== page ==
• It was a deliberate decision, and part of the design specs for the shuttle. "The shuttle computers were never envisioned to fly through a year-end changeover," space shuttle program manager Wayne Hale told a briefing.
    • by JetScootr (319545)
      Yes, we have. I've worked at NASA's training simulators since the ALT (Approach and Landing Tests) of Enterprise. I speak for myself, not for NASA or my employer.
      A human-rated system's safety is based on this primary rule:
      Don't prove it's unsafe - prove that it's safe.
      A good gov't management system's economics are based on this rule:
      Don't prove it'll work - prove that we MUST do it in order to achieve the mission.
      The shuttle is interfaced to the whole fricken universe in a way the PC in yer mom's basement
  • I dub thee the "Y++ bug", sir software defect.
  • by dgm3574 (153548) on Sunday November 12, 2006 @10:38AM (#16813814) Homepage
    ...and I can tell you NASA is far from perfect. This is no different from any other organization, governmental or otherwise. I do have a certain empathy for them now though, because working there does give you a certain insight into why they do things the way they do. Given their limited resources, it's amazing how successful they are, most of the time.

    Considering that we give NASA less [nasa.gov] than we give the National Park Service [nps.gov], it's utterly dumbfoundingly breathtaking what they are able to accomplish.

    It also doesn't hurt that the shuttle software engineers are a totally different breed. Or more to the point, the way they write software is totally different. This is a good writeup about why. [fastcompany.com]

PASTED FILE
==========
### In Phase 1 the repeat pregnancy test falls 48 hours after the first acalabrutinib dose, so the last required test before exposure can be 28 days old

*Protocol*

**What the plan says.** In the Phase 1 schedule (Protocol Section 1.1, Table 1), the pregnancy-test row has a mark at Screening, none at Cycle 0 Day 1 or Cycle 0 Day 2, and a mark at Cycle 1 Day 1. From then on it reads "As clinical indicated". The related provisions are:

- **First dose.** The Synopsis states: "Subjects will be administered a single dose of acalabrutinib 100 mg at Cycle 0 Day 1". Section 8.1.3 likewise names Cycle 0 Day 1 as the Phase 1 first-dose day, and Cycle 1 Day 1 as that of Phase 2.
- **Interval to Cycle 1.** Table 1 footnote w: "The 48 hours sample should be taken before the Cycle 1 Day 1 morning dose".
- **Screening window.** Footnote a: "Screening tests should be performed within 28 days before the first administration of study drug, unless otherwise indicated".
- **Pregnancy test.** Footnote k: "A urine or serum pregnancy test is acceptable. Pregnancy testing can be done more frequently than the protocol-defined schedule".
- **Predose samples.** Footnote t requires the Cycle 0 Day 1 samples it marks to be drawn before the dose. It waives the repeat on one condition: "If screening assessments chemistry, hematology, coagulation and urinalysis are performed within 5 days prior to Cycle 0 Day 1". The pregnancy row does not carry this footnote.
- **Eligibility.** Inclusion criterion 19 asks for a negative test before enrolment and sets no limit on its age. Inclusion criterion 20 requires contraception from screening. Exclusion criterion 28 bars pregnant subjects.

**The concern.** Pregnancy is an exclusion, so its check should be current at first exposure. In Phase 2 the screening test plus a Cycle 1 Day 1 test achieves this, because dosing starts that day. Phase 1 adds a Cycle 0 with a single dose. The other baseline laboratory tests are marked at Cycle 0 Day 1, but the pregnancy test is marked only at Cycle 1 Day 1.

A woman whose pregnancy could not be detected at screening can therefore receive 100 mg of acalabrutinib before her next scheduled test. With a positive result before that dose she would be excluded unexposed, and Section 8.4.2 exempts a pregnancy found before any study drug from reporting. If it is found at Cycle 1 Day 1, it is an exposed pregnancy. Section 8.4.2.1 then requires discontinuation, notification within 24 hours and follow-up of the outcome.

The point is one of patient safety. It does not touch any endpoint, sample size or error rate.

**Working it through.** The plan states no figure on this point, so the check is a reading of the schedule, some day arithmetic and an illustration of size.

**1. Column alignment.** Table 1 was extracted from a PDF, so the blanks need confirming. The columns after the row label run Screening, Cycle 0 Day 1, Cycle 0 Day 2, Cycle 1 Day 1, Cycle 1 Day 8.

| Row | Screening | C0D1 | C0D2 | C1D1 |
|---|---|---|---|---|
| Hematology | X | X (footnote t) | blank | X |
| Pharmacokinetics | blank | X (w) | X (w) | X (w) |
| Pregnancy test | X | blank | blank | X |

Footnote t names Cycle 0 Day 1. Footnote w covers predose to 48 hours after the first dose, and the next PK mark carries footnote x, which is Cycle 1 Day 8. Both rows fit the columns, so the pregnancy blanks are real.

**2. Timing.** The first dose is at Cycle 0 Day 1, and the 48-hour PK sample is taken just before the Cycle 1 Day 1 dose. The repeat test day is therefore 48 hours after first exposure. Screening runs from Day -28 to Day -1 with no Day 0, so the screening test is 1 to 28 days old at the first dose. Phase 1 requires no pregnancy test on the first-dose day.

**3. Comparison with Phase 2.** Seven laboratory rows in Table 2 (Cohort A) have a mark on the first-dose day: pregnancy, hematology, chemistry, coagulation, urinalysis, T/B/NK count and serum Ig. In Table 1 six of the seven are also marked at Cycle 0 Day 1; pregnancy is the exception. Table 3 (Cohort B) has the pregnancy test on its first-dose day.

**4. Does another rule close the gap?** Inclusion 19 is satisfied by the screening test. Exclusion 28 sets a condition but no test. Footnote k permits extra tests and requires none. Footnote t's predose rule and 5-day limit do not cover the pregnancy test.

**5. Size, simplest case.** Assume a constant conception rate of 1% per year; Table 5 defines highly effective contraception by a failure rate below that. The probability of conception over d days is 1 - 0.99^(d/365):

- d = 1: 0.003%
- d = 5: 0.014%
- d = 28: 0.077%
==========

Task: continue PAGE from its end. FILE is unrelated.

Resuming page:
• It seems you're reading the NASA budget request wrong. The total NASA request for 2007 is 16.356 billion dollars [whitehouse.gov], nearly eight times as much as the $2.156 billion requested [nps.gov] by the National Park Service. You may have reached the wrong conclusion by reading the requests made by the individual "Themes", of which NASA has several. For instance, the Earth-Sun system theme, which is under the Science Mission Directorate, is requesting $2.210.6 billion alone, more than the NPS's total budget.

      I'll avoid any com

  • Not again... (Score:5, Interesting)

    by denttford (579202) on Sunday November 12, 2006 @10:44AM (#16813846) Homepage
    To paraphrase the a late Romulan Senator...

    It's a DUUUUPE.

    So, to forestall any of the previous idiotic comments;
    • yes, NASA has known of this for a while;
    • it's considered a limitation, not a bug;
    • no, none of your two second psuedo code hacks are of any value or insight,
    • because the ~450,000 lines of operational software is written for 0 bugs and in HAL/S (so thanks for the quick C++ hacks, they are useless),
    • calendar math is trickier than it looks; many date libs are replete with hacks and magic numbers
    • you are not a better programmer than the guys and gals who write this stuff [fastcompany.com], and Lockheed has quite a bit of experience [wikipedia.org] in doing this stuff.


    Oh, and for the most ridiculous of stuff: Linux is not an option for critical shuttle systems; it is not a reliable RTOS - when you are orbiting at 18,000mph, a 1 second error puts you miles off course, though Debian was used at least once in monitoring an onboard experiment.

    Can we all move on?
    • Thanks! You got to it before I did :) Here's some more items:

      1) NASA has known about this at least as early as 1980, *before* the first shuttle flew. The computers onboard the shuttle are IBM AP101Ss with 64K of RAM and capable of a blindingly fast 1.2 million operations per second. Remember overlays from your DOS days? They are used extensively (major mission modes). Every *bit* of RAM is accounted for.